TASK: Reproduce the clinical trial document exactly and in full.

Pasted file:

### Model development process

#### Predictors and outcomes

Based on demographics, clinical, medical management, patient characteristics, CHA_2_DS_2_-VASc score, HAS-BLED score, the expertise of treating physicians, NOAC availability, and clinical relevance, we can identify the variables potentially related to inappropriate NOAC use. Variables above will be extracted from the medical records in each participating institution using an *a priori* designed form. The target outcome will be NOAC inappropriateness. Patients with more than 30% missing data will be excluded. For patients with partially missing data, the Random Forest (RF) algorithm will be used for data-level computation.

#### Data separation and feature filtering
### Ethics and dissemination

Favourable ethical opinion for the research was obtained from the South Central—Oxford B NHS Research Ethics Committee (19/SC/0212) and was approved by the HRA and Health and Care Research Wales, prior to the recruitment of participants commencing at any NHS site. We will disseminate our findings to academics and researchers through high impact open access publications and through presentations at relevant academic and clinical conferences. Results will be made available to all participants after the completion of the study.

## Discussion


### Model development process

#### Predictors and outcomes

Based on demographics, clinical, medical management, patient characteristics, CHA_2_DS_2_-VASc score, HAS-BLED score, the expertise of treating physicians, NOAC availability, and clinical relevance, we can identify the variables potentially related to inappropriate NOAC use. Variables above will be extracted from the medical records in each participating institution using an *a priori* designed form. The target outcome will be NOAC inappropriateness. Patients with more than 30% missing data will be excluded. For patients with partially missing data, the Random Forest (RF) algorithm will be used for data-level computation.

#### Data separation and feature filtering
### Ethics and dissemination

Favourable ethical opinion for the research was obtained from the South Central—Oxford B NHS Research Ethics Committee (19/SC/0212) and was approved by the HRA and Health and Care Research Wales, prior to the recruitment of participants commencing at any NHS site. We will disseminate our findings to academics and researchers through high impact open access publications and through presentations at relevant academic and clinical conferences. Results will be made available to all participants after the completion of the study.

## Discussion